Being the modern alternative to a fake stone or a doormat under which you hide the key to your house, key lockboxes have undeniable benefits, especially in certain scenarios. With that being said, despite obviously being safer than the aforementioned old-school methods, in general, key lockboxes still aren’t as safe as your pocket.
To help you determine whether a key lockbox is a good idea for you, I Sold my House has compiled a list of their pros and cons.
What is a Key Lockbox?
Before we go into the matter in more depth, let’s first explain what this handy tool is. As you might have guessed, a key lockbox is a box in which you lock your key with a padlock or an electronic password.
Electronic key lockboxes even send emails to the owner every time they are opened.
This is naturally the first thing that springs to mind. Being able to leave your key somewhere it is fairly safe and accessible at the same time is almost priceless in so many different scenarios.
You might have friends visiting from far away, arriving at a time when you physically can’t greet them. Even worse, if their visit is a surprise, and it happened to overlap with a trip of yours, the nice surprise would be ruined, or at the very least, your visitors would have to go to a hotel until you come back. But a key lockbox solves all that.
Being an extension to the previous point, house showings is the aspect that is facilitated the most from the flexibility that key lockboxes provide. With them, not only is the seller’s presence not needed, but not even the real estate agent’s, although the latter is preferable.
All a realtor needs is the code – from there, he/she can give people a tour at their own accord, as long as permission by the seller is granted, of course. This ability is particularly practical for vacant homes.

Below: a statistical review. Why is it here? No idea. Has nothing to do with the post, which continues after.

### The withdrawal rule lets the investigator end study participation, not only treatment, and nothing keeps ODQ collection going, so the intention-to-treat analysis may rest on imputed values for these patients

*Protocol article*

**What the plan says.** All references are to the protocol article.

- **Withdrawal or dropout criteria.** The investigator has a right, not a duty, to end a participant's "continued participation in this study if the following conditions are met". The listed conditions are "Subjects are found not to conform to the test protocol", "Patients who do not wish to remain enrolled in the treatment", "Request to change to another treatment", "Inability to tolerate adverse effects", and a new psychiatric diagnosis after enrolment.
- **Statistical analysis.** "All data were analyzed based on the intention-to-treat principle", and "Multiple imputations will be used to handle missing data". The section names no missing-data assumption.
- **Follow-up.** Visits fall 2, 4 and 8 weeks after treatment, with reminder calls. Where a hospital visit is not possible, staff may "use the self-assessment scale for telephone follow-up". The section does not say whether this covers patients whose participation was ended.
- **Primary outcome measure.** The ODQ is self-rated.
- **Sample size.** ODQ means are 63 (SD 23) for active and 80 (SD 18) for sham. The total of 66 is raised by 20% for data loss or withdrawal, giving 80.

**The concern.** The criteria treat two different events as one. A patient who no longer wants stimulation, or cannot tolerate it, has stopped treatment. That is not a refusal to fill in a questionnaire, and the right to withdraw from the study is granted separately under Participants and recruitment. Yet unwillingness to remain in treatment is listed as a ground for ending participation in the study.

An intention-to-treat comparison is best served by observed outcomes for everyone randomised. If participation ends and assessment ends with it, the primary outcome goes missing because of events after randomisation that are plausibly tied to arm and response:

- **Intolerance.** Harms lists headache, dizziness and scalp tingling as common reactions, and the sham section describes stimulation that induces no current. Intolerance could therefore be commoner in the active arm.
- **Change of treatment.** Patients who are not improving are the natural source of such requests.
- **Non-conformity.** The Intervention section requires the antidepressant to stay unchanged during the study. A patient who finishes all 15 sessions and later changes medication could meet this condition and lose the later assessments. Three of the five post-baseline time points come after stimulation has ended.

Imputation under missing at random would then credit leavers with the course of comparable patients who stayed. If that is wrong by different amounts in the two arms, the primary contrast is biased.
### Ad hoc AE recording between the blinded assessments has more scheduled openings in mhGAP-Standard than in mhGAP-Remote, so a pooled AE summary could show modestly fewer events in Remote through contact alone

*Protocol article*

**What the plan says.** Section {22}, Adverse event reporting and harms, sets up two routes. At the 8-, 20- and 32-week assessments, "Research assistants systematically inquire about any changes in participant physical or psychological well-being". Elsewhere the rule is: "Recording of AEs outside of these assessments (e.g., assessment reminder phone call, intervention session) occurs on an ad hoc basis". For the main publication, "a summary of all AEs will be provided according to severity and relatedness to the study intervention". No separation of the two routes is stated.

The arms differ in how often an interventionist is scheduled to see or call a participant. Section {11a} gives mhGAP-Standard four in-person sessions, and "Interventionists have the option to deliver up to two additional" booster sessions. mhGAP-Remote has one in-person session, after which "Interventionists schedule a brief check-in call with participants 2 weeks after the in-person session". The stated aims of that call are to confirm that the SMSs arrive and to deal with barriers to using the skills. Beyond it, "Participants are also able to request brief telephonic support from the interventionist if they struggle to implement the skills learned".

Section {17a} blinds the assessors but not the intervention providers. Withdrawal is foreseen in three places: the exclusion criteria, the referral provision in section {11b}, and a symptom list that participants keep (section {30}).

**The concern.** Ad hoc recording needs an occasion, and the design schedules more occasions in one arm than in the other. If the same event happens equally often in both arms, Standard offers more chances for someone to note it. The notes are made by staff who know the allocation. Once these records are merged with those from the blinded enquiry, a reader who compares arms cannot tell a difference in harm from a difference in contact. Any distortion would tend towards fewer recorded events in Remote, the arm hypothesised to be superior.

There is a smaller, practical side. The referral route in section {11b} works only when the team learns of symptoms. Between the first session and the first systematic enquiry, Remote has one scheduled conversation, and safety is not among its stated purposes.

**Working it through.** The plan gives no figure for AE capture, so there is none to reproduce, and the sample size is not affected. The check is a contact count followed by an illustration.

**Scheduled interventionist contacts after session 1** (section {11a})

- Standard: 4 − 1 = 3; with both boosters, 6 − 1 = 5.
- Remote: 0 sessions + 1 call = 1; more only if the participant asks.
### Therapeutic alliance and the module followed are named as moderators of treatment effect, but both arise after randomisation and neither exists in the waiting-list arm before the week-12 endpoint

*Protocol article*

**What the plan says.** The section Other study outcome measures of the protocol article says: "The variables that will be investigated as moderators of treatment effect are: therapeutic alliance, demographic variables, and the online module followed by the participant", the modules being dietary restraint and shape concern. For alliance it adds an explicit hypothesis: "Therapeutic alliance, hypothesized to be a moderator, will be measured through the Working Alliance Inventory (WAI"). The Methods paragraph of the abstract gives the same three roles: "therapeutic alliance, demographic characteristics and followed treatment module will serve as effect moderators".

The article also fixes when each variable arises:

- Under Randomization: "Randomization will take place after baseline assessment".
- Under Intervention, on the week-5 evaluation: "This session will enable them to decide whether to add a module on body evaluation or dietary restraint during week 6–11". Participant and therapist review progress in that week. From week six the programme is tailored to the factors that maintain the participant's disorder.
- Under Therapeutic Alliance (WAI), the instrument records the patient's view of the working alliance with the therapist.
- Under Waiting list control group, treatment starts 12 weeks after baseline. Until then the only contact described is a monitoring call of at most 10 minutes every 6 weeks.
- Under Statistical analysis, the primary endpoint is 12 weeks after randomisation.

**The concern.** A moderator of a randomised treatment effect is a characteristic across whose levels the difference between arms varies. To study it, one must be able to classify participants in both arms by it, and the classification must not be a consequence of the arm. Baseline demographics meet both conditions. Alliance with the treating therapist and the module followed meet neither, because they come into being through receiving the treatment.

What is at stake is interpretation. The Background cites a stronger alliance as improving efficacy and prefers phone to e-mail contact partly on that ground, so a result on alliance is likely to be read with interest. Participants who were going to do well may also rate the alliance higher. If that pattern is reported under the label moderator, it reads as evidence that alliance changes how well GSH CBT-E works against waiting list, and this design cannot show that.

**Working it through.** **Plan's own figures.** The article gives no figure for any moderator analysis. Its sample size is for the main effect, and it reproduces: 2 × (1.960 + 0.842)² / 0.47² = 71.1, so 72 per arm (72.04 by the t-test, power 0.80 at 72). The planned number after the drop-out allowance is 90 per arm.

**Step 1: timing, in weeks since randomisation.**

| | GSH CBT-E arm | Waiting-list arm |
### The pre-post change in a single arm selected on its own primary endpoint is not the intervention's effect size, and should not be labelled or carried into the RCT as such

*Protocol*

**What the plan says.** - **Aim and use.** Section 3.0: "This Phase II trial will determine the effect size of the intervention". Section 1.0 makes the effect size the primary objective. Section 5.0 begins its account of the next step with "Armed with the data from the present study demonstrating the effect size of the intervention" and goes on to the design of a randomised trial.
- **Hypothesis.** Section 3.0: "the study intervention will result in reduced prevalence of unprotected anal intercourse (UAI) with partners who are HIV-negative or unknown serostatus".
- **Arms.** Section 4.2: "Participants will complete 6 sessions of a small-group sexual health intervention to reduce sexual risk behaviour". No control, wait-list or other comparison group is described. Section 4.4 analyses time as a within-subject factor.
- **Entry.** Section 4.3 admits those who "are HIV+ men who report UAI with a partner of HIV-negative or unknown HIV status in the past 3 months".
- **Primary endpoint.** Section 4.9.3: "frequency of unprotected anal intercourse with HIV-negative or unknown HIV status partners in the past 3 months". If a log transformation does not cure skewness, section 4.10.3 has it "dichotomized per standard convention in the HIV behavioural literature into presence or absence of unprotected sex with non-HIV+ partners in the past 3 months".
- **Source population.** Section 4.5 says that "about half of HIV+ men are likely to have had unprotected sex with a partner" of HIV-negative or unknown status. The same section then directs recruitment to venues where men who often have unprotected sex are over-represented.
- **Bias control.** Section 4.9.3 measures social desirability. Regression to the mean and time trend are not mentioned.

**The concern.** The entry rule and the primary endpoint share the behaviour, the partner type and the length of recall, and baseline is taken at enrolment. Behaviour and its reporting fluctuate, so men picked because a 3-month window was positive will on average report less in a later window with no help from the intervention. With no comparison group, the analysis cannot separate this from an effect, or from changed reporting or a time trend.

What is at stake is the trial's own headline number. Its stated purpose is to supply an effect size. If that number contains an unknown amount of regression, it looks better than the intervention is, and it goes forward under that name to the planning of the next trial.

Even if a realtor isn’t available, potential buyers can obtain the code directly from the seller. However, this practice isn’t advisory for two reasons.
For one, the realtor’s presence will maximize the chances of closing the deal since that is their job after all. Second, there have been cases in the past in which eager buyers take the key lockbox to prevent others from accessing the property, stifling competition. However, this issue has been fixed by companies like Shurlok, which added a second line of defense – a separate code for the actual shackle of the key lockbox.
As mentioned above, electronic key lockboxes notify owners by email whenever they’re opened. But it gets even better. Since house showings aren’t just some random event, but scheduled, authorized visits, the email that the seller receives contains the realtor’s and the prospective buyers’ information, providing accountability.
In other words, such electronic models work like logs, clear documentation of the house visits, and respectively some assurance for the seller.
With the risk of sounding a little over-dramatic, key lockboxes can actually save lives.
In order to provide urgent medical help to those in need, first responders and emergency medical personnel need to access the house where the signal came from. However, if the person in need lives alone, he/she will likely be unable to open the door by the time they arrive. As a result, the professionals need to break the door down, which is a lengthy process at a time when every second counts.
But with key lockboxes, access to houses with a medical alarm takes only typing in a single code that first responders will have in their database.
With all that being said, stating that key lockboxes are virtually risk-free would be irresponsible. There’s always the possibility that someone’s privy eyes will catch a precious glimpse of the code.
As mentioned above, there was the practice of stealing lockboxes as well, which is still a problem if your one doesn’t have a separate code for the shackle.
Last but not least, someone might steal the actual key as well, which is clearly a hurdle in the best-case scenario.
Generally speaking, the key will always be safer in the hands of its rightful owner, and a house will always be safer during a showing if the people who care the most about it are present. However, when you draw the line, the benefits of a key lockbox definitely outweigh the drawbacks.